Wednesday, March 15, 2017

The Cleveland Spiders

I have a new favorite retro baseball team! Well, actually, it’s my first favorite retro baseball team, but it’s really, really retro.

The Cleveland Spiders.

I’d read about them before, first probably a few years back when I started watching baseball again as a means of relaxation. Spiders? That name leapt off the page at me. Who the heck would name their team the “Spiders”?

Well, they’re kind of an interesting part of history.

Owned by streetcar tycoon Frank Robison and his brother, the team lasted thirteen years at the tail end of the 19th century, from 1887 until 1899. For the ’87 and ’88 seasons they played in the American Association league and were known as the Cleveland Forest Citys (some sources say Cleveland Blues). In 1889 they jumped to the National League – yes, the National League that we watch today – after changing their name to the Spiders.

Allegedly because of the way the players looked in their uniforms.

How a baseball player looks spider-like, I can’t quite imagine.

Anyway, the Spiders had a kind of Bell Curve spread of success over their lifetime. The first two seasons were somewhat unremarkable (sixth and seventh place finishes out of eight), but the club began turning things around in ’91 (fifth), helped tremendously by a young pitcher named Cy Young.

In fact, strong pitching led the Spiders to the postseason championships three of the next five years. In ’92, after finishing second, they lost to the first-place Boston Beaneaters in the “World Championship Series” 5-0-1. (Ties were a part of the game back then, usually due to darkness.)

Two moderately successful seasons followed, a third and sixth place finish, both with winning records, until the Spiders made it back to the championships again. This time it was called the “Temple Cup” (kinda like a cross between the Stanley Cup, a tea pot, and an urn). Reaching the rarified heights of professional sports, the Cleveland Spiders defeated the Baltimore Orioles 4 games to 1 to claim their place as league champion, in 1895.

The following year the baseball gods demanded a replay, a do-over. Again the Orioles finished first with the Spiders nipping at their heels, only this time Baltimore swept Cleveland to retake the Temple Cup.

Then the Bell Curve began to turn south.

’97 and ’98 resulted in a pair of fifth place finishes, though both with winning records.

Then the Bell Curve really, really steepened.

In 1899 the Robison brothers saw an opportunity in the bankruptcy of the St. Louis Browns. They salvaged the team, renamed them the “Perfectos,” and, thinking St Louis a juicier market than Cleveland, shipped their premium Spider players, including Cy Young, over to the newer team. As a result, the quality of play on the shores of Lake Erie plummeted, and my now beloved team earned its place in the annals of baseball history as the losingest team of all time:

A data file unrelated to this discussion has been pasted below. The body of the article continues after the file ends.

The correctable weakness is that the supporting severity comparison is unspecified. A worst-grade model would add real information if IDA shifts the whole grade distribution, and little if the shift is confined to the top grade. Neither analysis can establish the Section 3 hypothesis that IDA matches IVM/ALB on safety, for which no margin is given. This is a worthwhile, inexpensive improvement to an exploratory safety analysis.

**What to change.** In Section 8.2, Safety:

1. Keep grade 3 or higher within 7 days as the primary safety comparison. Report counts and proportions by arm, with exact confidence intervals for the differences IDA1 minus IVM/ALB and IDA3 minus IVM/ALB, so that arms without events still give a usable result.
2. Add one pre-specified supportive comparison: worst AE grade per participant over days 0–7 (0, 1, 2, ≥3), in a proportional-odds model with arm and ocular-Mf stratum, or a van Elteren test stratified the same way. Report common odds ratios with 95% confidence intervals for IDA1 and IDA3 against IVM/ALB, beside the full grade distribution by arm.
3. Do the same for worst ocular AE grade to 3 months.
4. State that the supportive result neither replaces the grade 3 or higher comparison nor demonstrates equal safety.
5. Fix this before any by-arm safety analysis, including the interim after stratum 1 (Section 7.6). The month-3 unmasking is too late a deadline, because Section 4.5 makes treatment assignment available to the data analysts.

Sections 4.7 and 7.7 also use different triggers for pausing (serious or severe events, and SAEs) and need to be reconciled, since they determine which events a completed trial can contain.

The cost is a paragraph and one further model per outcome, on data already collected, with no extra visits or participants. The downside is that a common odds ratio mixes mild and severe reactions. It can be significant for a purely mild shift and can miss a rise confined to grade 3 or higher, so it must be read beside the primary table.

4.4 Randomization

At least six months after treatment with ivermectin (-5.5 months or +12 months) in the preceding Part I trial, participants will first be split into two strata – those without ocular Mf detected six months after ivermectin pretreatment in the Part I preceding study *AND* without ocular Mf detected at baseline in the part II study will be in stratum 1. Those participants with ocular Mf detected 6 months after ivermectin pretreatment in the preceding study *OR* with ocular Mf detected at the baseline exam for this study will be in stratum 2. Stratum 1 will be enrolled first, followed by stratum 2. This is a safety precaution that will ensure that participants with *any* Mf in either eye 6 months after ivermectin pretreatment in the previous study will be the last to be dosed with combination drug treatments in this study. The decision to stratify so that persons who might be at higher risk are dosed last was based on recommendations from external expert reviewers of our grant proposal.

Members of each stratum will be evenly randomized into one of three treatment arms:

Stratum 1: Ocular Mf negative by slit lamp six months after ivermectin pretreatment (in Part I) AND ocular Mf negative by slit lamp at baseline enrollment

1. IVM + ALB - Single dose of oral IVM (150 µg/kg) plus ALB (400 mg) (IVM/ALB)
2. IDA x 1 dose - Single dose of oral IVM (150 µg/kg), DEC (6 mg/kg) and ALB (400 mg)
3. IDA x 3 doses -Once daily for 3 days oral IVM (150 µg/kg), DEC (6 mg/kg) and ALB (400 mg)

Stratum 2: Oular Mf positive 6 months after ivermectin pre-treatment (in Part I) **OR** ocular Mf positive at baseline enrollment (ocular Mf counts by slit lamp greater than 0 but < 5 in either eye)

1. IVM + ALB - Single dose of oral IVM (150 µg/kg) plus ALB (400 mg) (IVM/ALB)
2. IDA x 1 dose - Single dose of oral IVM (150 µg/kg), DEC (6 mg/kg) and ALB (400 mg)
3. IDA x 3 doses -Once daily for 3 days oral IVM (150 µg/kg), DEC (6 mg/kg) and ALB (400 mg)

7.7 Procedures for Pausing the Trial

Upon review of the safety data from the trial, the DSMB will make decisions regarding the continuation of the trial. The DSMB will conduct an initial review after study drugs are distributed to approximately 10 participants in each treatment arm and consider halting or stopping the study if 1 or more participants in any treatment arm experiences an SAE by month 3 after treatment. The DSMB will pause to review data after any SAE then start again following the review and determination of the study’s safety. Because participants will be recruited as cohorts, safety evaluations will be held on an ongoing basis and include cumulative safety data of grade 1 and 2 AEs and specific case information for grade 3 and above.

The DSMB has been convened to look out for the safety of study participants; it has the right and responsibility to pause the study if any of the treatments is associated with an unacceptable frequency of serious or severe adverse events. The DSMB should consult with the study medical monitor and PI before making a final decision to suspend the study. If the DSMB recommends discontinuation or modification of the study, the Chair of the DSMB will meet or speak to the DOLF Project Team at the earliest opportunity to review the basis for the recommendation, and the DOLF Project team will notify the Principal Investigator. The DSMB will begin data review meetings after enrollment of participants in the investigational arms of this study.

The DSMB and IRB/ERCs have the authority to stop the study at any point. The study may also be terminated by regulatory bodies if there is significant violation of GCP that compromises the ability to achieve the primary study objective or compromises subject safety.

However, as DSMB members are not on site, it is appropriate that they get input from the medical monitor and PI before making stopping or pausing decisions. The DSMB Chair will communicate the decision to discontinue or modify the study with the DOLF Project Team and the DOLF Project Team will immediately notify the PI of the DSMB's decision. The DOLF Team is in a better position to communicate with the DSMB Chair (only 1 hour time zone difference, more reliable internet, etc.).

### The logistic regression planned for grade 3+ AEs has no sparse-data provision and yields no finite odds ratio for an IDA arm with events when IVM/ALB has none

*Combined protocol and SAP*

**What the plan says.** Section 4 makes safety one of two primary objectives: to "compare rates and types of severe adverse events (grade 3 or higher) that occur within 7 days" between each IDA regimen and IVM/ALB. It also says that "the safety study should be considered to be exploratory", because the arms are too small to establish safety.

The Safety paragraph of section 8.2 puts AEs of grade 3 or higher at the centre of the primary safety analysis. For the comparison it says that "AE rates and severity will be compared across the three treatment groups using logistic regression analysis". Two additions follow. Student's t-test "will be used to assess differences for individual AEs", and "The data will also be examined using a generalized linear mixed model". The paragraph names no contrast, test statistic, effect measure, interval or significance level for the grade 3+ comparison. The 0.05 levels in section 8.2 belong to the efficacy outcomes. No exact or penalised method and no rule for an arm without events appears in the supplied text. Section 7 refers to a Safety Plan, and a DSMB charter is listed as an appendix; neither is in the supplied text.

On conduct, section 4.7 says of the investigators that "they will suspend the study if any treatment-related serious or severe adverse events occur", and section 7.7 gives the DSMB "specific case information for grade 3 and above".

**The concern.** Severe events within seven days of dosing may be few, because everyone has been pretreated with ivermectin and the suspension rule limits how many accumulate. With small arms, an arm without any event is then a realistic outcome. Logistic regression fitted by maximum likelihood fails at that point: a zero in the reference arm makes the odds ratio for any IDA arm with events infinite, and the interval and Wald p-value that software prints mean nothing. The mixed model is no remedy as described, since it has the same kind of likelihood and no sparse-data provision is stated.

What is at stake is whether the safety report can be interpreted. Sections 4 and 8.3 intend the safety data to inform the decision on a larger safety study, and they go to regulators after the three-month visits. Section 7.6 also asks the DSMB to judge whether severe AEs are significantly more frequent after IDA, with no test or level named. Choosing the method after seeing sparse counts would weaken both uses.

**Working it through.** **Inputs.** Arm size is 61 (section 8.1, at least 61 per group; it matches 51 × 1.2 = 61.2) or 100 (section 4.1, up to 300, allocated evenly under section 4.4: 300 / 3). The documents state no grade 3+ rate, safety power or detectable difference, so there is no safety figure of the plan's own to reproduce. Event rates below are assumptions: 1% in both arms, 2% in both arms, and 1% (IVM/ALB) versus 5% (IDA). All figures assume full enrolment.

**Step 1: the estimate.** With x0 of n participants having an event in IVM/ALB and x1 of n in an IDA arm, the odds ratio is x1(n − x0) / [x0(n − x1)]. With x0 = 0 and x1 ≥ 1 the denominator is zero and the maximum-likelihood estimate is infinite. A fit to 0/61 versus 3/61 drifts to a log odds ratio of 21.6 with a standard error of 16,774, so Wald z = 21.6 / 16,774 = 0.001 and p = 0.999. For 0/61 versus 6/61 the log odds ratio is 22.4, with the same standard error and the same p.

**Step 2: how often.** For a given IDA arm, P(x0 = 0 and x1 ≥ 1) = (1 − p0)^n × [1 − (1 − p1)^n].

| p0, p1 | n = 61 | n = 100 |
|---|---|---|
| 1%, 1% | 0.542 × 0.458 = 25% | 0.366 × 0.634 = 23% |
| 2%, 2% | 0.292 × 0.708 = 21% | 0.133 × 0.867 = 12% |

20 wins, 140 losses … for a “winning” percentage of a meager .130.

In 1900 the National League dropped four teams, the Spiders foremost among them. The Robisons sold off their assets in the club, and thus endeth the Spiders. Cleveland, however, was not to be without baseball for long. The Grand Rapids Rustlers moved in the following year, and the team was called the Lake Shores, Bluebirds, Broncos, and Naps before settling on Indians in 1915.

Much of the Spider’s success was due to one man, with a prototypical late 19th century name: Patsy Tebeau. He arrived in Cleveland in 1889 playing first and third, and became the team’s player-manager in 1891. Though he never brought a first-place finish to the team, he did guide the team to the championship in ’95. He, too, was one of the team members transferred to St. Louis at the beginning of that final, 1899 season.

Tebeau had somewhat of a fiery, abusive temper and wasn’t afraid to use it on players and umpires. He played for thirteen years and had a lifetime batting average of .279 and a managing record of 726-583. After retiring from baseball he ran a saloon. Twenty-three years after that championship season Patsy put a gun to his head and pulled the trigger, after his wife left him.


(Each season had a handful of ties, which have been left out)

1889 … 61-72, sixth out of eight

1890 … 44-88, seventh out of eight

1891 … 65-74, fifth out of eight

1892 … 93-56, second out of twelve

1893 … 73-55, third out of twelve

1894 … 68-61, sixth out of twelve

1895 … 84-46, second out of twelve

1896 … 80-48, second out of twelve

1897 … 69-62, fifth out of twelve

1898 … 81-68, fifth out of twelve

1899 … 20-134, twelfth out of twelve

(The St. Louis Perfectos finished fifth, 84-67)

Combined record 827-938, .469


’92 – lost “World Championship Series” to the Boston Beaneaters 5-0-1

’95 – won “Temple Cup Series” over the Baltimore Orioles, 4-1

’96 – swept in the Temple Cup series by the Baltimore Orioles, 4-0

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